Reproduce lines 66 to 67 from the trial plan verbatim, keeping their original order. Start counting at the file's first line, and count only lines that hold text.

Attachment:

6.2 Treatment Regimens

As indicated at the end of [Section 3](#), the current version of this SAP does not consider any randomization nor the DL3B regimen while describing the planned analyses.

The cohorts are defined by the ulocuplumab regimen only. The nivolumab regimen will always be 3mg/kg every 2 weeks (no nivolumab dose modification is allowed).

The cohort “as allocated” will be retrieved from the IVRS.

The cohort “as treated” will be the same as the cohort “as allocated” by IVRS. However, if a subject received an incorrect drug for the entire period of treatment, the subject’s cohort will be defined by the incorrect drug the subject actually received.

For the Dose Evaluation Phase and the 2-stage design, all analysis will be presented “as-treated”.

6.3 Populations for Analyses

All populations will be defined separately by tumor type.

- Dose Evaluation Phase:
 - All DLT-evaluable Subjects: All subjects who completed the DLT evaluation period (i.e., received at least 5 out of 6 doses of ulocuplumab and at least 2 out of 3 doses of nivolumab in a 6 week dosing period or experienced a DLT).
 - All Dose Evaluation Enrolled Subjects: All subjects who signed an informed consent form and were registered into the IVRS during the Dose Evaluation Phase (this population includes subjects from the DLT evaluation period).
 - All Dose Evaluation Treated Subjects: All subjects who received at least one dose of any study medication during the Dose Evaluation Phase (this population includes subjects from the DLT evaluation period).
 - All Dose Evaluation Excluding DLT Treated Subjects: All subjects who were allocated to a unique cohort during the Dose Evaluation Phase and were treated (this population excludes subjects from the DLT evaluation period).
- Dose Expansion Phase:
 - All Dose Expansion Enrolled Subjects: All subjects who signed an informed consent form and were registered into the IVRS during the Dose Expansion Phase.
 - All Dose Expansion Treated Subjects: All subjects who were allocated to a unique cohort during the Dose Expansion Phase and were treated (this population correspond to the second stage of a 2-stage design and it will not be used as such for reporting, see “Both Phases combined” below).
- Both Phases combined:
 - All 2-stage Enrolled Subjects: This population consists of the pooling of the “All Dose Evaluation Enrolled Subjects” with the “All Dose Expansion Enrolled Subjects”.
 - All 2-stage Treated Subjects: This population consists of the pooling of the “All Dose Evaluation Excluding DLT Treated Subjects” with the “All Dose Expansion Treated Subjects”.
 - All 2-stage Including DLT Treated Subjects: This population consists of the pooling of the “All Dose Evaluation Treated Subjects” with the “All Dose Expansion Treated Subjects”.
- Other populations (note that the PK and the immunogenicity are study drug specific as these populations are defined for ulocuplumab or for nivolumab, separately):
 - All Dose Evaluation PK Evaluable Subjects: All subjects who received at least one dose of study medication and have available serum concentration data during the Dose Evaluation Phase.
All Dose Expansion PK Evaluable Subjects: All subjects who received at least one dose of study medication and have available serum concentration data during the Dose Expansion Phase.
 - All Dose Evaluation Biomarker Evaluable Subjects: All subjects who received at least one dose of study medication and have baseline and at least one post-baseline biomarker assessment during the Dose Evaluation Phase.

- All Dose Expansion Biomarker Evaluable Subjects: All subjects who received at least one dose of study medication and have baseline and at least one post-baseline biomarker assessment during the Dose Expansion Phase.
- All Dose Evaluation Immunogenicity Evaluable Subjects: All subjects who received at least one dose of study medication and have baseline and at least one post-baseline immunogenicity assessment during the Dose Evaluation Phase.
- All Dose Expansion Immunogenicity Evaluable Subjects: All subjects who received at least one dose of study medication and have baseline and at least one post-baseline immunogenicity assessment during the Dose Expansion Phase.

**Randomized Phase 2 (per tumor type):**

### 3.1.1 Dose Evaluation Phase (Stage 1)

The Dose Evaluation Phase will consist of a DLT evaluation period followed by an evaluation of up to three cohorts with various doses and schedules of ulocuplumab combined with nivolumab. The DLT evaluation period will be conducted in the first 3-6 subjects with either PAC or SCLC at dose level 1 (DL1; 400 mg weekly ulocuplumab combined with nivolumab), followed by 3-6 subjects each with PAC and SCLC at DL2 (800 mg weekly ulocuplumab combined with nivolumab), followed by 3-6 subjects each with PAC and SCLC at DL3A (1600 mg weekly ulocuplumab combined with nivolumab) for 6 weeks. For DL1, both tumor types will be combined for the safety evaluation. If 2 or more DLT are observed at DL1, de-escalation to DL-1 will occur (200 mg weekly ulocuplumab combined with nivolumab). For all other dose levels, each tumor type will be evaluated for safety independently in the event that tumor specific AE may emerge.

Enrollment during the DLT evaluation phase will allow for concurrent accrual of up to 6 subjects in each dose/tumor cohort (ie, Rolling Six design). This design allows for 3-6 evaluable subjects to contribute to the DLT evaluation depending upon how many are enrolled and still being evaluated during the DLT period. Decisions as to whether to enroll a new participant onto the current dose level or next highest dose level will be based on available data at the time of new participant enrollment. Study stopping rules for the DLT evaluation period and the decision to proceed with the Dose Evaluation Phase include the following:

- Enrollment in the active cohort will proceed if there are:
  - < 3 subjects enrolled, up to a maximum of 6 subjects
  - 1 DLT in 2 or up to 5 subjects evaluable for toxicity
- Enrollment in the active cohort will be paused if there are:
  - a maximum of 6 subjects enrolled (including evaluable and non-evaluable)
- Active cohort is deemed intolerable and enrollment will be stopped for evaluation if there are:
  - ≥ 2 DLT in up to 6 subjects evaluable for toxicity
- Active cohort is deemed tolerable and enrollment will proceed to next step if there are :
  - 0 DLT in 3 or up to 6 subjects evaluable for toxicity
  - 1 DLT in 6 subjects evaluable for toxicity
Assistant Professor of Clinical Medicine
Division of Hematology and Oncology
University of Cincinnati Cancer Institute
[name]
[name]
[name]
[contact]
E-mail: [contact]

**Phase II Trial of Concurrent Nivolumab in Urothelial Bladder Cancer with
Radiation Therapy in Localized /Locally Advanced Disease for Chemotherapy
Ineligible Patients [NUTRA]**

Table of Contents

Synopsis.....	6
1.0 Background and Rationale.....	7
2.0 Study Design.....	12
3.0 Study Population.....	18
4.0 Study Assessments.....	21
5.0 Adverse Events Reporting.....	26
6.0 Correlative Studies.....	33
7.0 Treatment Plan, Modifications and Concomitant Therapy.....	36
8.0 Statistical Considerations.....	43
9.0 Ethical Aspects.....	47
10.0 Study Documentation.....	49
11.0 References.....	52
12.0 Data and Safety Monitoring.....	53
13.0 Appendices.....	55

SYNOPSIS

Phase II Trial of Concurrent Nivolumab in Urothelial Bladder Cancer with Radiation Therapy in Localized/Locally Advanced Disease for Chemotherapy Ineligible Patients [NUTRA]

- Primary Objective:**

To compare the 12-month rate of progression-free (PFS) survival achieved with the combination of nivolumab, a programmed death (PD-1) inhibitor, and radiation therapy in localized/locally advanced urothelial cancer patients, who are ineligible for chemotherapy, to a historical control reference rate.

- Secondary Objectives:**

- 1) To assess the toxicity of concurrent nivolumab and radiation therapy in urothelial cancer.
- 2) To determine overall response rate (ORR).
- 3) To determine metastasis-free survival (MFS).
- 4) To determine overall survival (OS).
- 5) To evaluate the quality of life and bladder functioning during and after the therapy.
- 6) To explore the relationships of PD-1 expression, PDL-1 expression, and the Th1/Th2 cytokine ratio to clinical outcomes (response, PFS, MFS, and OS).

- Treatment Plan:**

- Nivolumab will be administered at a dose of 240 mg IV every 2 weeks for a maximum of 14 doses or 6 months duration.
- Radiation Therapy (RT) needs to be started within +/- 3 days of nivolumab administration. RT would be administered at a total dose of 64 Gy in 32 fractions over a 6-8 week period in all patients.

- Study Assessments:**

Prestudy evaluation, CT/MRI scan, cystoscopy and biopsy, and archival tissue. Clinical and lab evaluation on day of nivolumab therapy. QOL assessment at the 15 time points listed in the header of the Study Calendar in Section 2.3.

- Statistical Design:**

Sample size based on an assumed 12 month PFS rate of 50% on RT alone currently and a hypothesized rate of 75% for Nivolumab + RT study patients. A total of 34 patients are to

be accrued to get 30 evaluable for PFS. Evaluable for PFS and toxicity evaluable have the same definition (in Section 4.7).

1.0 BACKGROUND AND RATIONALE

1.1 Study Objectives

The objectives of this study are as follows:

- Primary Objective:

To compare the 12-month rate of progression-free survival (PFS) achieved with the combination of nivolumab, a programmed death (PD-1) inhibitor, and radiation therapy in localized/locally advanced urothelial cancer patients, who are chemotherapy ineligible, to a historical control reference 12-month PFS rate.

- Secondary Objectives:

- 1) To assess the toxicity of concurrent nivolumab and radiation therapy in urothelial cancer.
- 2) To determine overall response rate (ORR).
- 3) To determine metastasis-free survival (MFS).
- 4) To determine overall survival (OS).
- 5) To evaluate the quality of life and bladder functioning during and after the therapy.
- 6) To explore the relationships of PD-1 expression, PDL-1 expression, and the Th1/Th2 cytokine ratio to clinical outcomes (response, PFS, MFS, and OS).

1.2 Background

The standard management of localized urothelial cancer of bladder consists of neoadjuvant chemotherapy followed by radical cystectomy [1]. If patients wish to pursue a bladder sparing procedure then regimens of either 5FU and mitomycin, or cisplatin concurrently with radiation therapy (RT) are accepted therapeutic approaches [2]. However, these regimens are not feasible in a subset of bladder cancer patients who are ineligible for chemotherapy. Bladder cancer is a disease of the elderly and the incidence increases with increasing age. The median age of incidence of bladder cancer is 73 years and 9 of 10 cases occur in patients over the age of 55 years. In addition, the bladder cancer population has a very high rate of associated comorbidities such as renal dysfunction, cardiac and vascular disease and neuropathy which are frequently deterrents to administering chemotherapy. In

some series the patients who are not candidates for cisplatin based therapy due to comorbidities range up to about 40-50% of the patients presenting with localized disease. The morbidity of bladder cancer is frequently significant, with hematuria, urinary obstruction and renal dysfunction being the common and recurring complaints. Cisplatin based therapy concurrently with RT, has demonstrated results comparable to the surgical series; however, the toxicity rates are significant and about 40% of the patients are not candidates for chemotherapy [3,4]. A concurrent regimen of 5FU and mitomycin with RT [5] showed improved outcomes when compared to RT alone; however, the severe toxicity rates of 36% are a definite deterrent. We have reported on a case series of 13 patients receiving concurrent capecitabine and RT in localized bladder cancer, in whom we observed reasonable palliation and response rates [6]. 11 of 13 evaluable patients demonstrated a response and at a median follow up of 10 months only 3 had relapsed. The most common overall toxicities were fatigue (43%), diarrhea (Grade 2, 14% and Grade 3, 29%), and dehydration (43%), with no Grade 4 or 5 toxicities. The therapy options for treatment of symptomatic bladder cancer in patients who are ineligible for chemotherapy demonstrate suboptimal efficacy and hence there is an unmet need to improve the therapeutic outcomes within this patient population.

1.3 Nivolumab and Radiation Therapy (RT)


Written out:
12.0 Data and Safety Monitoring.....	53
13.0 Appendices.....	55